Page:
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5 Tips for Returning Agents to the Call Center Office

CommunityWFM Team
Written By CommunityWFM Team
On Jul, 9 2021
3 minute read

With the pandemic turning a corner in the United States, more contact centers are evaluating or moving forward with plans to reopen their office that closed in early 2020.

However, the process of reopening isn’t as simple as unlocking a door and flipping a switch. Here are a few tips for returning contact center agents to the office.

1) Assess the work environment preferences of your contact center agents – Reopening an office shouldn’t be the decision of a single executive. Do a quick survey and better understand how agents will react to the office opening up again. Is there a sense of excitement? Or are the majority of agents against the idea? If necessary, take the process a step further and find out specifically which agents prefer working from home and which ones want to work in an office.

2) Ensure ALL in-office technology is working – Once the wheels get set in motion for a return, it’s time to test and fix all related technology within the office. After all, much of this equipment has been sitting dormant or receiving less use than normal for many months. While some things may seem obvious, start with grid systems for office comfort and productivity like HVAC and electrical. Once the bigger picture items get the green light, do testing on more of a micro level. Test monitors and internet connections, ensure computers are updated, check headset quality, and any additional items to make sure when an agent sits down at their desk that they have everything they need to work.

3) Slowly reintroduce agents into the office – Once you’ve determined which agents genuinely want to get back to the office life and their work area is properly configured, leverage scheduling technology within your workforce management (WFM) software to keep a cap on in-office agents. You can even create “in office” and “work from home” groups within the software if it makes sense. Space the agents out accordingly and ensure their working environment is clean as they readjust to an office environment.

4) Provide additional comforts for returning to the office – When reopening an office it doesn’t hurt to go above and beyond for the agents who are assisting the greater team in this process. Ordering in boxed lunches and creating a sanitized area with snacks can help to reduce agent activity near office entrance areas. Adding individual cleaning products, such as sanitizer and antibacterial wipes, to the desk of each agent is a nice touch as well. Have open lines of communication through an agent portal within your WFM software so agents can share any additional comforts they would like to see within the office.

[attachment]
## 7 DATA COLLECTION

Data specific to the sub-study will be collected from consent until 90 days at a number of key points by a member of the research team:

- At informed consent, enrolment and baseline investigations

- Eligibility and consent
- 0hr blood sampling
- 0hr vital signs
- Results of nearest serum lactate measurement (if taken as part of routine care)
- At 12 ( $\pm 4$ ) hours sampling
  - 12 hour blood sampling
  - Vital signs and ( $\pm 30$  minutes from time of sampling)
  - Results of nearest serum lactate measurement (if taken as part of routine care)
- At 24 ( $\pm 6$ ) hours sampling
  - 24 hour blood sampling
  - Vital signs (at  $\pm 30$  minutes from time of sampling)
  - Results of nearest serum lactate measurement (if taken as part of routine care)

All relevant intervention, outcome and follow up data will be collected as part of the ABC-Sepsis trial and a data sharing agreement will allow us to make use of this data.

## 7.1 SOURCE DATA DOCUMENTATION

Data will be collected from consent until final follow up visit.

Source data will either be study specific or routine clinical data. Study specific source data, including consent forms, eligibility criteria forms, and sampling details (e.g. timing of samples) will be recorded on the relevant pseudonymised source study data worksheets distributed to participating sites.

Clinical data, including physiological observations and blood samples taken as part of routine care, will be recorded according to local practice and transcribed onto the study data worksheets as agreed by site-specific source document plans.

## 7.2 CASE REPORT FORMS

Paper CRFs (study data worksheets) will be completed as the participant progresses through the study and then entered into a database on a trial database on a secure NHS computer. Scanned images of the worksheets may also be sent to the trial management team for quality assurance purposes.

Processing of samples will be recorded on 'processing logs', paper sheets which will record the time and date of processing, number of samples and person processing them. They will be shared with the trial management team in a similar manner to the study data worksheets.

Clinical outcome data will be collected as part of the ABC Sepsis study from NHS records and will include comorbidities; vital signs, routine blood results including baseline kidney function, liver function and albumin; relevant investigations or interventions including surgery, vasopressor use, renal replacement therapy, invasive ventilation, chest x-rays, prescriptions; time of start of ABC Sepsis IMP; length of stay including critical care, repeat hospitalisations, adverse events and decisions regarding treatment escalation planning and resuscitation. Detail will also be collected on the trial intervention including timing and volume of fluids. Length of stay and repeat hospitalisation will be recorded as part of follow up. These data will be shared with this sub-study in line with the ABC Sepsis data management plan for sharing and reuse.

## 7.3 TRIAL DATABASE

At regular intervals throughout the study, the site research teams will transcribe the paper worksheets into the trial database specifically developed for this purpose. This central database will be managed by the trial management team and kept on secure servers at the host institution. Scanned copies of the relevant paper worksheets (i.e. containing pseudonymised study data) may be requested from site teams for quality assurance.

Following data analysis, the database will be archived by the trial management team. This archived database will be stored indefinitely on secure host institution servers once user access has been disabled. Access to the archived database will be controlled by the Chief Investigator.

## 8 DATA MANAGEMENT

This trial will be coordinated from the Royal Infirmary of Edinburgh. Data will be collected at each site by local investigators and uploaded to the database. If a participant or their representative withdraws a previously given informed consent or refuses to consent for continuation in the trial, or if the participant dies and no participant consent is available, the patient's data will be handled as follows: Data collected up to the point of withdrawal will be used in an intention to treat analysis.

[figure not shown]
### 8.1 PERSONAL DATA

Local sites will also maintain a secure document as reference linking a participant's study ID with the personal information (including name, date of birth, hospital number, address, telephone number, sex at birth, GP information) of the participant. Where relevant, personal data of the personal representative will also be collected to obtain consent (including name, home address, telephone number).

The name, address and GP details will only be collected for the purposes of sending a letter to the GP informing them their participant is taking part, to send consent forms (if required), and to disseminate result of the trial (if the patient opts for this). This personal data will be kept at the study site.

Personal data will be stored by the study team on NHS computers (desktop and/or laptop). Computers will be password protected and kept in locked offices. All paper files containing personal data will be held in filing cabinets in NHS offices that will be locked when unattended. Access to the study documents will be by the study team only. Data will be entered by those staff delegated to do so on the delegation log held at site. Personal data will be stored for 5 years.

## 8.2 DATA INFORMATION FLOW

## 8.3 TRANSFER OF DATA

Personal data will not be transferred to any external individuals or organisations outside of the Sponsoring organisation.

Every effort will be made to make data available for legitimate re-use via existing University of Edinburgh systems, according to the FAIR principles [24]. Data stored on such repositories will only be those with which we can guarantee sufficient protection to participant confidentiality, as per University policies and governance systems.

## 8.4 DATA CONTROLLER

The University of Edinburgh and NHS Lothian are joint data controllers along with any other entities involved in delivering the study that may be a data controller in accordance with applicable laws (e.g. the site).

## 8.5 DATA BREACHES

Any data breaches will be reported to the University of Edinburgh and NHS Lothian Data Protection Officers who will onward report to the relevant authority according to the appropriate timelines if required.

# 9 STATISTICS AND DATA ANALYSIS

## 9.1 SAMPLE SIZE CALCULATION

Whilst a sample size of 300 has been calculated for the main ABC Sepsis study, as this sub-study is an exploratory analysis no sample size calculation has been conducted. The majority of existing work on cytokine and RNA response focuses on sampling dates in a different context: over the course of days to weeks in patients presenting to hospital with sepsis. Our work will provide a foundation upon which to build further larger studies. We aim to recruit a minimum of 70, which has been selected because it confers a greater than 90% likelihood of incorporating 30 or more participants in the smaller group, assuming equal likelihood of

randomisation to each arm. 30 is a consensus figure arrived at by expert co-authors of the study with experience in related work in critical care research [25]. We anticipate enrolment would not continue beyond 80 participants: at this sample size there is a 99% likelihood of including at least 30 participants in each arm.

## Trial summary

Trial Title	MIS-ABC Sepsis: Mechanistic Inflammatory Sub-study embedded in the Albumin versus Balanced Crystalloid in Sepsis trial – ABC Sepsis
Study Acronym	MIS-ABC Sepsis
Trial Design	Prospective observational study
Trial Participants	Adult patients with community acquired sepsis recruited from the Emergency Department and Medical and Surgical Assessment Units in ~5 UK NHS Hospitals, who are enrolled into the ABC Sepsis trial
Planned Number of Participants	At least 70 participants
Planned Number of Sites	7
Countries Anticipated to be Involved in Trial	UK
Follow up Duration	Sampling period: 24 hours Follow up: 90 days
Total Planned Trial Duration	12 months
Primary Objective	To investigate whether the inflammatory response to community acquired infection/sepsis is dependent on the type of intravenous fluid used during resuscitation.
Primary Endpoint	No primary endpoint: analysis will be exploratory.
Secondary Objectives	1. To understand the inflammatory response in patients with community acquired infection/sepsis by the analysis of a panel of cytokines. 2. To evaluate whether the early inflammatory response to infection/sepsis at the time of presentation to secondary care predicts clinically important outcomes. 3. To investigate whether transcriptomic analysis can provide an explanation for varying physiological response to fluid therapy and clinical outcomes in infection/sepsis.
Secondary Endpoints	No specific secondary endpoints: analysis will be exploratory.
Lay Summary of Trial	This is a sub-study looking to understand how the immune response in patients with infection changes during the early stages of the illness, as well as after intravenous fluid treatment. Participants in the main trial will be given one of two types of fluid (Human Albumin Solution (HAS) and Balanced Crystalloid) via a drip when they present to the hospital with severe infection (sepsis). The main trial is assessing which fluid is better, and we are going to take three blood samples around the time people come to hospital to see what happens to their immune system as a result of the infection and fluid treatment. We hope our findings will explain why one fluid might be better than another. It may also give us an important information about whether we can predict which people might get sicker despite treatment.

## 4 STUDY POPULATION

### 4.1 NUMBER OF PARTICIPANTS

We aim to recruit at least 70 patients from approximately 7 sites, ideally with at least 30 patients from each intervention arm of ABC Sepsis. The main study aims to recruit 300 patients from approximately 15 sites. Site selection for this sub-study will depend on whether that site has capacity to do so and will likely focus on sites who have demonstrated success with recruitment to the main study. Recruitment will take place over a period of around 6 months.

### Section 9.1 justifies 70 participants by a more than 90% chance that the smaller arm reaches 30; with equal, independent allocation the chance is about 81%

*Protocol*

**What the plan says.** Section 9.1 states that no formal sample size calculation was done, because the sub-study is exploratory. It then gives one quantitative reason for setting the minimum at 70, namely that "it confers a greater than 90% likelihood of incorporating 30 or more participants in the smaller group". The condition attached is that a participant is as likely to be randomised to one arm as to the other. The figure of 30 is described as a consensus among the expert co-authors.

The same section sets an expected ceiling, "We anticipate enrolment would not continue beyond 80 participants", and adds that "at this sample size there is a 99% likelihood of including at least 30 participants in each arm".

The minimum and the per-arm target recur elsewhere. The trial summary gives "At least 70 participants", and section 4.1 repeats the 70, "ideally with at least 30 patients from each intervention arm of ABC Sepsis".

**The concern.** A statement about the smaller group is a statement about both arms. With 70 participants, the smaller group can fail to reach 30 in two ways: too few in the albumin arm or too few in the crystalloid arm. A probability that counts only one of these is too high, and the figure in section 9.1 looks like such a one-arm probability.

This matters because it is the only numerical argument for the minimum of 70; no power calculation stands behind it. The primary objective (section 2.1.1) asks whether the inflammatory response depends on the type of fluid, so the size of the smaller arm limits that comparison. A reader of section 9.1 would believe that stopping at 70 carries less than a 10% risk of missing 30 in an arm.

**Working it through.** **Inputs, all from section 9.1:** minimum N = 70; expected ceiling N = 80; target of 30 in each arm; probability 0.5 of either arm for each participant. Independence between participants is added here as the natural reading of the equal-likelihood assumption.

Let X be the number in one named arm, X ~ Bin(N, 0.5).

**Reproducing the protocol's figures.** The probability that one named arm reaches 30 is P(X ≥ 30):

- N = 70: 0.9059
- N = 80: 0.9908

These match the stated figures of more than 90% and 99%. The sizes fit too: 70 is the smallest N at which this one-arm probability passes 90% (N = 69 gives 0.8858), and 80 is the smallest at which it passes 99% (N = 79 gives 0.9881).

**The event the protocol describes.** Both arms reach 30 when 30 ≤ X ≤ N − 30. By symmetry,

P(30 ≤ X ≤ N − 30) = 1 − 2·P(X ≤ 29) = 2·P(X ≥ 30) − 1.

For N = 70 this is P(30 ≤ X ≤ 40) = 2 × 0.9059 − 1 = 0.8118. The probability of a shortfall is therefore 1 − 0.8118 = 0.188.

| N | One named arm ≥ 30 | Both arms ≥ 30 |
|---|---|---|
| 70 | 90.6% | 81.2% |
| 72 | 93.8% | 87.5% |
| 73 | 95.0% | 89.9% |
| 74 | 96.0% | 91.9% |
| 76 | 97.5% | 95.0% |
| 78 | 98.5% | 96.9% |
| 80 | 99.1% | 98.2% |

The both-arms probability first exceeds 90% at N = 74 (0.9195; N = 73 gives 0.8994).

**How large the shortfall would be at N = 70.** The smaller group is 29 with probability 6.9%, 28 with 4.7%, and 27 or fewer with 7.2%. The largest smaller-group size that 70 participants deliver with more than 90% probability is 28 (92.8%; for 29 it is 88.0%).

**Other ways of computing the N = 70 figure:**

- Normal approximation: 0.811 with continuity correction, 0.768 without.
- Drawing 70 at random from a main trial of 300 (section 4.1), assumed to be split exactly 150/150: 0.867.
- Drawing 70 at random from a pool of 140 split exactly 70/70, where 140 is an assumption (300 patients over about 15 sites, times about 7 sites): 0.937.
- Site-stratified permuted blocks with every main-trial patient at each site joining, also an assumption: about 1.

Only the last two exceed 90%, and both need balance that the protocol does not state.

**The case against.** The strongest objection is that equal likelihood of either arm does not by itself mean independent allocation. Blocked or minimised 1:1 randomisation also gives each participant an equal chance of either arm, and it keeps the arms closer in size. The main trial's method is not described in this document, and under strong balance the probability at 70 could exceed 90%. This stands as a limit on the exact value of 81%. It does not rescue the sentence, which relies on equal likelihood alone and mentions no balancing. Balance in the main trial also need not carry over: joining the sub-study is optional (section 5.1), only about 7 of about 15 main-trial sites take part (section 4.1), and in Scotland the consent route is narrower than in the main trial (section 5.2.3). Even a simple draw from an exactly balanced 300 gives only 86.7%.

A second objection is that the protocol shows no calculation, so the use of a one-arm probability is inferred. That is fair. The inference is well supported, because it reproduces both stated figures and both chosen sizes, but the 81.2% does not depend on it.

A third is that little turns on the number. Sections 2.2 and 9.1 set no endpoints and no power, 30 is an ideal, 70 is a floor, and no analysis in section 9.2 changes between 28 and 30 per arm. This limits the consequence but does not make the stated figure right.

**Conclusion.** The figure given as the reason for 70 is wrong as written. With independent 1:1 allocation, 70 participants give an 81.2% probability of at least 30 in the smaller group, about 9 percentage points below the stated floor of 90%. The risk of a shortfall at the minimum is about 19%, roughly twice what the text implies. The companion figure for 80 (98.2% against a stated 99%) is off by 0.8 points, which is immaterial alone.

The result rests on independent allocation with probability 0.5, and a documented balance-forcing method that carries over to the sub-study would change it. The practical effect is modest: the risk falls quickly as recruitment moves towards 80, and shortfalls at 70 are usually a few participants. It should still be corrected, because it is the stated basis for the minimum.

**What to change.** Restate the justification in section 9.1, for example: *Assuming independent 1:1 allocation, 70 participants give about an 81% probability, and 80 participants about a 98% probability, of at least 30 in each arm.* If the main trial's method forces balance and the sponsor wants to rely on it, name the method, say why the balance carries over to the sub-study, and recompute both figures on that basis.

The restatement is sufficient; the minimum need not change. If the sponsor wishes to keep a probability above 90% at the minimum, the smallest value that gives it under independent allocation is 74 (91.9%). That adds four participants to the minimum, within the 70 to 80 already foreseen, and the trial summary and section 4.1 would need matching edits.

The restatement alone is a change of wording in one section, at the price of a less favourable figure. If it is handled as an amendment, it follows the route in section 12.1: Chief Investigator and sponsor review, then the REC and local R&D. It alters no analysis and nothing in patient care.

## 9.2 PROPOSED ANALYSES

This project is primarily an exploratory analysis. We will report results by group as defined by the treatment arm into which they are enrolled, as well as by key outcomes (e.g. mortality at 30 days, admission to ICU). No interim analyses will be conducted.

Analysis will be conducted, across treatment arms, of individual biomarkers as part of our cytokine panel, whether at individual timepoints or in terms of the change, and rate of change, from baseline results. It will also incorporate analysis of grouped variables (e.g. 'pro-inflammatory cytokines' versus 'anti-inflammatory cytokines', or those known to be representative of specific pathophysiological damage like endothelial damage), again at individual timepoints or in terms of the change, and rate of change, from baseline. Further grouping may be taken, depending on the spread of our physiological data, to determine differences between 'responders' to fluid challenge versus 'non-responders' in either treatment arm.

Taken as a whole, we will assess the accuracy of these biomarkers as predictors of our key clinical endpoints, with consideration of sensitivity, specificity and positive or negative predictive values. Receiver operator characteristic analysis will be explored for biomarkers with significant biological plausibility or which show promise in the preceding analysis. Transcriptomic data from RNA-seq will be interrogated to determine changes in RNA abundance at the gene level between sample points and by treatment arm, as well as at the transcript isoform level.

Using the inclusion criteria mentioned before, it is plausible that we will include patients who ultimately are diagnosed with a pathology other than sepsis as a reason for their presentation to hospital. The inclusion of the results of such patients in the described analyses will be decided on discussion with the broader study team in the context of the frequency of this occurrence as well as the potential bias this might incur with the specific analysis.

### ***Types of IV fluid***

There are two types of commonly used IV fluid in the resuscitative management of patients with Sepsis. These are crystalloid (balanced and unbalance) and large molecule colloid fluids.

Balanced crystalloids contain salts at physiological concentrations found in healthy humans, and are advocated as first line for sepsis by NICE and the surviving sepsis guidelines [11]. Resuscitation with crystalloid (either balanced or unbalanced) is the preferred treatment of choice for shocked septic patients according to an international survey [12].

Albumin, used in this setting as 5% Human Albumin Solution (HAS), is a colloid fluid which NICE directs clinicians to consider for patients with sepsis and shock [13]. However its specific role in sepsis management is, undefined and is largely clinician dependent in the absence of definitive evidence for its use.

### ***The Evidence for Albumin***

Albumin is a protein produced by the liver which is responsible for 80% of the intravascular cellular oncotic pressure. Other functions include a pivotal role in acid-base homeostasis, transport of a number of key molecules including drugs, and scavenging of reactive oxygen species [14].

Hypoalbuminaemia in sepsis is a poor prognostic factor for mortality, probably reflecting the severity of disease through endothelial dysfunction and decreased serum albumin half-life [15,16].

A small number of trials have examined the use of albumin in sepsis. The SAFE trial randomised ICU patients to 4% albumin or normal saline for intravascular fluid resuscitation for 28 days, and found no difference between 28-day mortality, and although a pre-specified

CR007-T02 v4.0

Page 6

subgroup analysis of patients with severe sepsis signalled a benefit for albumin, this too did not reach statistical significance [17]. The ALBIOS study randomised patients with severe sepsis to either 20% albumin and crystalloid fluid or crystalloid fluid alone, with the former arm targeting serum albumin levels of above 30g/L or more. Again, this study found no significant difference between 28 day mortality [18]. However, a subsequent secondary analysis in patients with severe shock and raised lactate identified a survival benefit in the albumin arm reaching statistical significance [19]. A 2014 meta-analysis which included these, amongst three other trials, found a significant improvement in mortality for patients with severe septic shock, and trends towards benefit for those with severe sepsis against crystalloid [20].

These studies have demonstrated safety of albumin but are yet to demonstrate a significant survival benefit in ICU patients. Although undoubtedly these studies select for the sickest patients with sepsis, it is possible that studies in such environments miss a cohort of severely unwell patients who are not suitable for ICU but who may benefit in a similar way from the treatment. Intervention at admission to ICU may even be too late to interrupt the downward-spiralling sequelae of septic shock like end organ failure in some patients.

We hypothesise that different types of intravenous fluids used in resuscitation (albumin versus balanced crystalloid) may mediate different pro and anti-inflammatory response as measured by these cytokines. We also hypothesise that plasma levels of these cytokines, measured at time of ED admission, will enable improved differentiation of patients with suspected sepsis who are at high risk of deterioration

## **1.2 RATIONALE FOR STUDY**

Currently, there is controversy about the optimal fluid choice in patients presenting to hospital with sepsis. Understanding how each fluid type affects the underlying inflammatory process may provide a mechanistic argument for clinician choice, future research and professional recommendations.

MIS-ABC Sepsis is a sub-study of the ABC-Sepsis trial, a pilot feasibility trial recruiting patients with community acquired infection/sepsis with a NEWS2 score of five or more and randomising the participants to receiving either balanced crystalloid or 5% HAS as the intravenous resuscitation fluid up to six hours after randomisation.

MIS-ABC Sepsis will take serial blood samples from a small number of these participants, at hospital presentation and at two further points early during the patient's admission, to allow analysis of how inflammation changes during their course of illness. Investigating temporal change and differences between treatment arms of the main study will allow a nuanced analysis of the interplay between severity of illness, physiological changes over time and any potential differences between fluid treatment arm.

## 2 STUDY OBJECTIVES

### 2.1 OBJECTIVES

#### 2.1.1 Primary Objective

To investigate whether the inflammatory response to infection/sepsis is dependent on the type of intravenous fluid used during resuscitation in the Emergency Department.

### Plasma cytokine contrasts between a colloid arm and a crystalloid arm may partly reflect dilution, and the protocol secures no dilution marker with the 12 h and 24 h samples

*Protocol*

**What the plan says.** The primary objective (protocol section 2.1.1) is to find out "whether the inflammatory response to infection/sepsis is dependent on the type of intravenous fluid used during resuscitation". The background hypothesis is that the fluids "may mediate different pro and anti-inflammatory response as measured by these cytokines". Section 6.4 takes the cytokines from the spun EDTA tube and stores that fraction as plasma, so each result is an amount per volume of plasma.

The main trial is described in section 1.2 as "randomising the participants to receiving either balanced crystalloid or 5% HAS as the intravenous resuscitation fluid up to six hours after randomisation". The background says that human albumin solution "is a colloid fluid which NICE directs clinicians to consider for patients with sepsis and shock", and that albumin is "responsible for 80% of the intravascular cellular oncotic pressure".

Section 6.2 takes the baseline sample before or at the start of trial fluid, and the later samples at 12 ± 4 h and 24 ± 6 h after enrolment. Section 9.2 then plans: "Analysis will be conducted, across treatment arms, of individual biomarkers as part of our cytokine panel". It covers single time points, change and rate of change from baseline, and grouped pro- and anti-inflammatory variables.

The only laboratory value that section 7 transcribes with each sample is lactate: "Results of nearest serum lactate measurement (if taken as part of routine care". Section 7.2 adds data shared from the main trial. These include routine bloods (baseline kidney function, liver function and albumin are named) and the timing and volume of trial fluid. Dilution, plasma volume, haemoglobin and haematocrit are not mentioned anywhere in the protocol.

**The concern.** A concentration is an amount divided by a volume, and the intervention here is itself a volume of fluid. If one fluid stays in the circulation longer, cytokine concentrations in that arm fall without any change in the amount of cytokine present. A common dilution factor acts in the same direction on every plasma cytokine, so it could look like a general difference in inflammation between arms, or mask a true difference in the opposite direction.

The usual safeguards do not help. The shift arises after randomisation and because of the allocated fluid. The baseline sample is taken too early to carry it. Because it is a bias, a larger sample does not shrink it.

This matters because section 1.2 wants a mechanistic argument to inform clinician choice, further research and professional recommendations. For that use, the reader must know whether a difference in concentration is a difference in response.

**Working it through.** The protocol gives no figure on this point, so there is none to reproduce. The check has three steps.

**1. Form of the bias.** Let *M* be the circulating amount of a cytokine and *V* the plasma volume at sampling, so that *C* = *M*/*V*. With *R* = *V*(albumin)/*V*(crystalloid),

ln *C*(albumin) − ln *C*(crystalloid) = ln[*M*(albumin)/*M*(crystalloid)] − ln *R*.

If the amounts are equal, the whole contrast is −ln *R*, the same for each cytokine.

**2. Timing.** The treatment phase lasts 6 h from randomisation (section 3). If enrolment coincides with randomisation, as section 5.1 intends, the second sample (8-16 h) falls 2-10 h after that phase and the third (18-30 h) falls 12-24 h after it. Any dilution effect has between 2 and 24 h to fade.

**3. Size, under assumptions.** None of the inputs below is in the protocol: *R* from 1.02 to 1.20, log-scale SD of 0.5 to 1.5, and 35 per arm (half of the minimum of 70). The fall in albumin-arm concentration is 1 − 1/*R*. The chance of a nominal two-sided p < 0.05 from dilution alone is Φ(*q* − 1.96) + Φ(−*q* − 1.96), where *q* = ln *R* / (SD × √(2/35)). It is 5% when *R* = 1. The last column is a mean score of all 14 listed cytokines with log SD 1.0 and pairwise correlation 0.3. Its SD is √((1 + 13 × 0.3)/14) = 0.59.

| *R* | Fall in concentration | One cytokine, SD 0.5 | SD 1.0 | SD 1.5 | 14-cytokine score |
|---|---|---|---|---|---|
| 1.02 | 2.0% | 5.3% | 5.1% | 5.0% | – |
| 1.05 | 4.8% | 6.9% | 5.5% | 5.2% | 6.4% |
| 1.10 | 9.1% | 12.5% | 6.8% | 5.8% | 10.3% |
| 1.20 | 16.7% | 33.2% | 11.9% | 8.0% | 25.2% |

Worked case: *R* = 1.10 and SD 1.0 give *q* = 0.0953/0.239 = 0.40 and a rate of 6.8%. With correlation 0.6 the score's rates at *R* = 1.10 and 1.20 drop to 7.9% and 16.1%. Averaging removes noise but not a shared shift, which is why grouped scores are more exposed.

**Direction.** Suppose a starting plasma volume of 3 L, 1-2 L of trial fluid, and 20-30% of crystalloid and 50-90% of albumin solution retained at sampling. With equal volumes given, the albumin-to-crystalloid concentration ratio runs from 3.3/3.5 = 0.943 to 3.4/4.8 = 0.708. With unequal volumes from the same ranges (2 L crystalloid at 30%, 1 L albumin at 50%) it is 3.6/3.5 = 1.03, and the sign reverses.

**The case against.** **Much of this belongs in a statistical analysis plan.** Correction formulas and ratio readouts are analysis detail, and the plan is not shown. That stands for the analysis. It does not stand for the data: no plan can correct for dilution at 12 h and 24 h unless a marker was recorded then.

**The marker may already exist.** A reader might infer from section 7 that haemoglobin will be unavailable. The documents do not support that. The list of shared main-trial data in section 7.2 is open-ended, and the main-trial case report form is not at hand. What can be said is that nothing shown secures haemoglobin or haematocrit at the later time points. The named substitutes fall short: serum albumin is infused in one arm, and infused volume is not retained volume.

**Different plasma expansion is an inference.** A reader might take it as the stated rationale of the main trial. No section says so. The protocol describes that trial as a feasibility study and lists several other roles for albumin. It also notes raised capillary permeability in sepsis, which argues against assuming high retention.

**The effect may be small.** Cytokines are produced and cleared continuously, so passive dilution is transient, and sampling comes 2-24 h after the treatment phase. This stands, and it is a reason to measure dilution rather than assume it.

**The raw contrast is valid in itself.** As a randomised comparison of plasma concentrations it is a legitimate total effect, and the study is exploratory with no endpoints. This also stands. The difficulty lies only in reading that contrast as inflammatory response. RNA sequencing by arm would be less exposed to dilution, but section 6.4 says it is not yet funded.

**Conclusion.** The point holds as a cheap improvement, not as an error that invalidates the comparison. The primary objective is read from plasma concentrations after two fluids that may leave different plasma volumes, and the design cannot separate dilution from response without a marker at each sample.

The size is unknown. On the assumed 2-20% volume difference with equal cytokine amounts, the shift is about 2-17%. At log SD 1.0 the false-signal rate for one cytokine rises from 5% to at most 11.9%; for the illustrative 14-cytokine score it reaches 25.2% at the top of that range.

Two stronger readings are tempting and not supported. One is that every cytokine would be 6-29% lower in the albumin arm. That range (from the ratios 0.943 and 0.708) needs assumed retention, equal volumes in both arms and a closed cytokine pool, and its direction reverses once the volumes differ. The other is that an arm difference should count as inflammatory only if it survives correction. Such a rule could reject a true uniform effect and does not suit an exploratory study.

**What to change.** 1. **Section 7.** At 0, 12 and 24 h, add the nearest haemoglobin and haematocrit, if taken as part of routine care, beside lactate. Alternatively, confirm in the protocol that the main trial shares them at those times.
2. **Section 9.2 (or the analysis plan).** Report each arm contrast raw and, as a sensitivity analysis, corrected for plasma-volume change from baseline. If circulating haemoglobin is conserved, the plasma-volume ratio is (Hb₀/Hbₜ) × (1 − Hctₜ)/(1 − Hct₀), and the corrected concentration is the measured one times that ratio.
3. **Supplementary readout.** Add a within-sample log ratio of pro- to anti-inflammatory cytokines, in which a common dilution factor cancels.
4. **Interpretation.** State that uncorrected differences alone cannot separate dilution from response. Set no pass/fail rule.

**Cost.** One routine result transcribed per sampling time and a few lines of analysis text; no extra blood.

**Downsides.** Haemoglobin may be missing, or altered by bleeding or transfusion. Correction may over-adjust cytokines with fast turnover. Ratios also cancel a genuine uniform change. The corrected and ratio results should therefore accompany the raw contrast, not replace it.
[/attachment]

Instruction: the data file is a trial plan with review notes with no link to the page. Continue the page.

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5) Use preliminary in-office findings and analysis to create the next strategy – After the office has been open for a week or two, it’s time to ask agents about their thoughts on working in the office again. Are they happy to be back? Do they feel safe? How much has their work-life balanced improved or declined? Take this information and implement any necessary adjustments before adding more agents into the office. For example, if feedback indicates that workstations need higher barriers because agents are concerned about where they work, consider hiring a team to install barriers over the weekend. Adherence information from WFM software can also help as an additional data source for benchmarking overall office productivity. Evaluate how the agents that have been working in the office compare to their at home colleagues and calculate the impact that having agents in an office has had on your contact center operations.

 

In short, successfully returning contact center agents to the office is all about listening to your team and responding accordingly. Don’t unnecessarily frustrate your best agents by forcing a return to the office right away. Move slowly and carefully, taking into consideration the needs of the agents as you make decisions.

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